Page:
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Queen Elizabeth II’s cause of death revealed

The cause of death of the former ruler of Britain, Queen Elizabeth II has been revealed. According to her death certificate, it was stated that…

The cause of death of the former ruler of Britain, Queen Elizabeth II has been revealed. According to her death certificate, it was stated that the monarch died of old age.

Queen Elizabeth II died, aged 96, at Balmoral surrounded by members of the royal family earlier this month.

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The document, published by National Records of Scotland on Thursday, records that the late monarch died at 3.10 pm on September 8 at Balmoral Castle in Ballater.

The cause of death is listed as old age. The document is signed by the Princess Royal. News of Her Majesty’s death was announced in a statement on behalf of the Royal Family.

The statement read: “The Queen died peacefully at Balmoral this afternoon. The King and The Queen Consort will remain at Balmoral this evening and will return to London tomorrow.”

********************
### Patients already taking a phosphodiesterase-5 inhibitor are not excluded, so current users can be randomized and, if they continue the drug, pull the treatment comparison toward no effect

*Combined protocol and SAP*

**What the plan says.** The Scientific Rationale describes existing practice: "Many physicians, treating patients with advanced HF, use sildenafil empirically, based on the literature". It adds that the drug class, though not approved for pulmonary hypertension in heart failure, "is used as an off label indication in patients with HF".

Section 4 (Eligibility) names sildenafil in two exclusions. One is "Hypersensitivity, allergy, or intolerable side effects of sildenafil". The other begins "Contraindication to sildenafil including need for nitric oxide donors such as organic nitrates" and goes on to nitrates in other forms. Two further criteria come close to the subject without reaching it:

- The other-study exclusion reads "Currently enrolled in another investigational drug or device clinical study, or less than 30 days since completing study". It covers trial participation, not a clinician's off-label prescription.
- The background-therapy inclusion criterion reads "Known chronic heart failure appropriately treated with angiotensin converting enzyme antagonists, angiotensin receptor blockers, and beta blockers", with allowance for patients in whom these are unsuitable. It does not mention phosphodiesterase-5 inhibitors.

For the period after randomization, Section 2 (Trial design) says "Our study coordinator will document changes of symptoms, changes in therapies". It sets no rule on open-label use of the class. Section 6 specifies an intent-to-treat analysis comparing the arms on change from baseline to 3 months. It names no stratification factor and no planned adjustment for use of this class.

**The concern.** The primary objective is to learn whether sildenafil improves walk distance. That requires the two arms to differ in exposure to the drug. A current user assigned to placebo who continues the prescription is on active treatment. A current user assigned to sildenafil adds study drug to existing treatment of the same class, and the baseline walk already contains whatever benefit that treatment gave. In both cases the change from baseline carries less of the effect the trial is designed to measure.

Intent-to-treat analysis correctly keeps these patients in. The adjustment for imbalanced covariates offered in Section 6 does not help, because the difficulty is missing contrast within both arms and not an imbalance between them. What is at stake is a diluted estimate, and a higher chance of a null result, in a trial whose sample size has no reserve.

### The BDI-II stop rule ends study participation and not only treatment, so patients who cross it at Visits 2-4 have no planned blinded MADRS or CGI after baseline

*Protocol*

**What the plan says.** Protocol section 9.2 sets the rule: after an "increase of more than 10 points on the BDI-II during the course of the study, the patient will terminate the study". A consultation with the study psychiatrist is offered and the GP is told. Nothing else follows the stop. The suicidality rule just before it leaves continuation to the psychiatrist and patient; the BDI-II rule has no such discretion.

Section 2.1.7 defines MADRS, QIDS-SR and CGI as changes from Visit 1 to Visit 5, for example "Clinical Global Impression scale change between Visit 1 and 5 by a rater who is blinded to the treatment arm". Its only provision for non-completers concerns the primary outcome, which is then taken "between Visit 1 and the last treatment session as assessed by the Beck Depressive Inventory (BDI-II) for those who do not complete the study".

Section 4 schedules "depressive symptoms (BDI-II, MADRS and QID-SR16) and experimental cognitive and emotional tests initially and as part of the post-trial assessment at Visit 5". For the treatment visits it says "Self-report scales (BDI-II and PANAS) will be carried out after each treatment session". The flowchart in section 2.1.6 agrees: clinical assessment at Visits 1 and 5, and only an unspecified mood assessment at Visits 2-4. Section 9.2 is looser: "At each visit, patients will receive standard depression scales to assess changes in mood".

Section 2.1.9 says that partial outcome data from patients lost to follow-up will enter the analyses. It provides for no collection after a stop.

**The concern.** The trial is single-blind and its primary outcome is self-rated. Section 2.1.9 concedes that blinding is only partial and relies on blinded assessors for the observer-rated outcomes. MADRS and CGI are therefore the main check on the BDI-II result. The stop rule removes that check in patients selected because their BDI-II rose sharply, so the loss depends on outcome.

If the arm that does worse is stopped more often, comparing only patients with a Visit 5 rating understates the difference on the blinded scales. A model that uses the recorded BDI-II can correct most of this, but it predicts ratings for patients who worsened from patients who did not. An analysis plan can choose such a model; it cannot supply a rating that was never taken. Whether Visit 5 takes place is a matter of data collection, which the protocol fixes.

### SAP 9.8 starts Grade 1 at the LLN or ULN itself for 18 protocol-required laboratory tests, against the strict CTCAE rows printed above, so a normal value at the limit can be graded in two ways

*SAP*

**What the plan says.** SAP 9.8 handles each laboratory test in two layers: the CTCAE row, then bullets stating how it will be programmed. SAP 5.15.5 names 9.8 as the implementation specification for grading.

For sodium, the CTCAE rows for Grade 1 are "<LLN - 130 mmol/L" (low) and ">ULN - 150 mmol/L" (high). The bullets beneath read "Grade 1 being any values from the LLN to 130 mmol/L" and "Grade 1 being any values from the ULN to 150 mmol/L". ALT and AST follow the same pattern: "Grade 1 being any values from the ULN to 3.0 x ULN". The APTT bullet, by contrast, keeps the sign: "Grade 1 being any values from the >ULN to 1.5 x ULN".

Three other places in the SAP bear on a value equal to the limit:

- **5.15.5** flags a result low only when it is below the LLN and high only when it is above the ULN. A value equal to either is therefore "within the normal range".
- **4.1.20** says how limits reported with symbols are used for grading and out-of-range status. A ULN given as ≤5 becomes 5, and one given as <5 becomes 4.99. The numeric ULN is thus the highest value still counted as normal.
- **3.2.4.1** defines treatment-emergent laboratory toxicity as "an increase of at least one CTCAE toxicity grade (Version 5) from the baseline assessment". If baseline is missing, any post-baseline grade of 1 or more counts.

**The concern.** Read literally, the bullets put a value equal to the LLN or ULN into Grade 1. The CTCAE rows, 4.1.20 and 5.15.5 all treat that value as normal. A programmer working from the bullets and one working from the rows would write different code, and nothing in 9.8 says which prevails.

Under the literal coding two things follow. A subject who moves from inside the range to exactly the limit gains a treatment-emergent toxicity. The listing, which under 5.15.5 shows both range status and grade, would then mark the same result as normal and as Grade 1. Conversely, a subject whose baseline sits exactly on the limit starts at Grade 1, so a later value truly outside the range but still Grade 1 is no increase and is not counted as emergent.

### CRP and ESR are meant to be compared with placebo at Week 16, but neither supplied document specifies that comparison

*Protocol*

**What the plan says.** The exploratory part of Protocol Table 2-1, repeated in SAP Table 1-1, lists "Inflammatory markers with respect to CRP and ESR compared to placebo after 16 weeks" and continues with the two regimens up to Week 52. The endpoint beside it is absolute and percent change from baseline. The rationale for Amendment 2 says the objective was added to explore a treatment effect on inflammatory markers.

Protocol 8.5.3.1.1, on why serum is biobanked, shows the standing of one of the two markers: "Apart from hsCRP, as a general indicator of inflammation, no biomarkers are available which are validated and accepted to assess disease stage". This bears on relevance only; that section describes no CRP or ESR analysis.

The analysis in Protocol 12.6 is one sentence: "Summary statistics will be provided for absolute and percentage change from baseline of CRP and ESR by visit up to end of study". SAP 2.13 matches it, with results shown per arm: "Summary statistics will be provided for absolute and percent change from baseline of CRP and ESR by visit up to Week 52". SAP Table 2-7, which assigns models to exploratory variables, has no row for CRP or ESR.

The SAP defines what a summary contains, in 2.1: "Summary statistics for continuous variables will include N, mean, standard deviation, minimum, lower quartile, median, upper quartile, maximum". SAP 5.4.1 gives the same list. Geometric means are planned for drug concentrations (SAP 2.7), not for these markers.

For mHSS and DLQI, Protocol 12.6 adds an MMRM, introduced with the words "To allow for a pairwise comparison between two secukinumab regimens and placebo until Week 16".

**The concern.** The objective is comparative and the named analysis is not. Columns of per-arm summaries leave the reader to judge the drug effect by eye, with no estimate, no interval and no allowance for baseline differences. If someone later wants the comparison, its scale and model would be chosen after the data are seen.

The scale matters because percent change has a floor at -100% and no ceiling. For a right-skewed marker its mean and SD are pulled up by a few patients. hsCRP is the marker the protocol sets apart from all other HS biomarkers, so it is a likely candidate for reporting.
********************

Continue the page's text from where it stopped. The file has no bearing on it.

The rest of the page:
Her death ended a 70-year reign, the longest in history, having ascended the throne following the death of her father, King George VI on 6 February 1952.

Born on April 21, 1926, during the reign of her paternal grandfather King George V Queen Elizabeth II went on to be Britain’s longest-reigning monarch.

The nation’s longest-reigning monarch reached her historic Platinum Jubilee of 70 years on the throne on February 6.

As the oldest daughter of King George VI, she became Queen following his death in 1952 while on a tour of Australia and New Zealand with her late husband, Prince Philip.

Her coronation took place the following year and she was crowned aged 27. She became one of the most-loved figures around the world travelling more widely than any other monarch during her extraordinary reign.

Her time on the throne has seen 15 prime ministers from the Second World War leader Sir Winston Churchill to Liz Truss.

She is survived by her four children: King Charles, Anne, Princess Royal, Prince Andrew, Duke of York and Prince Edward, Earl of Wessex.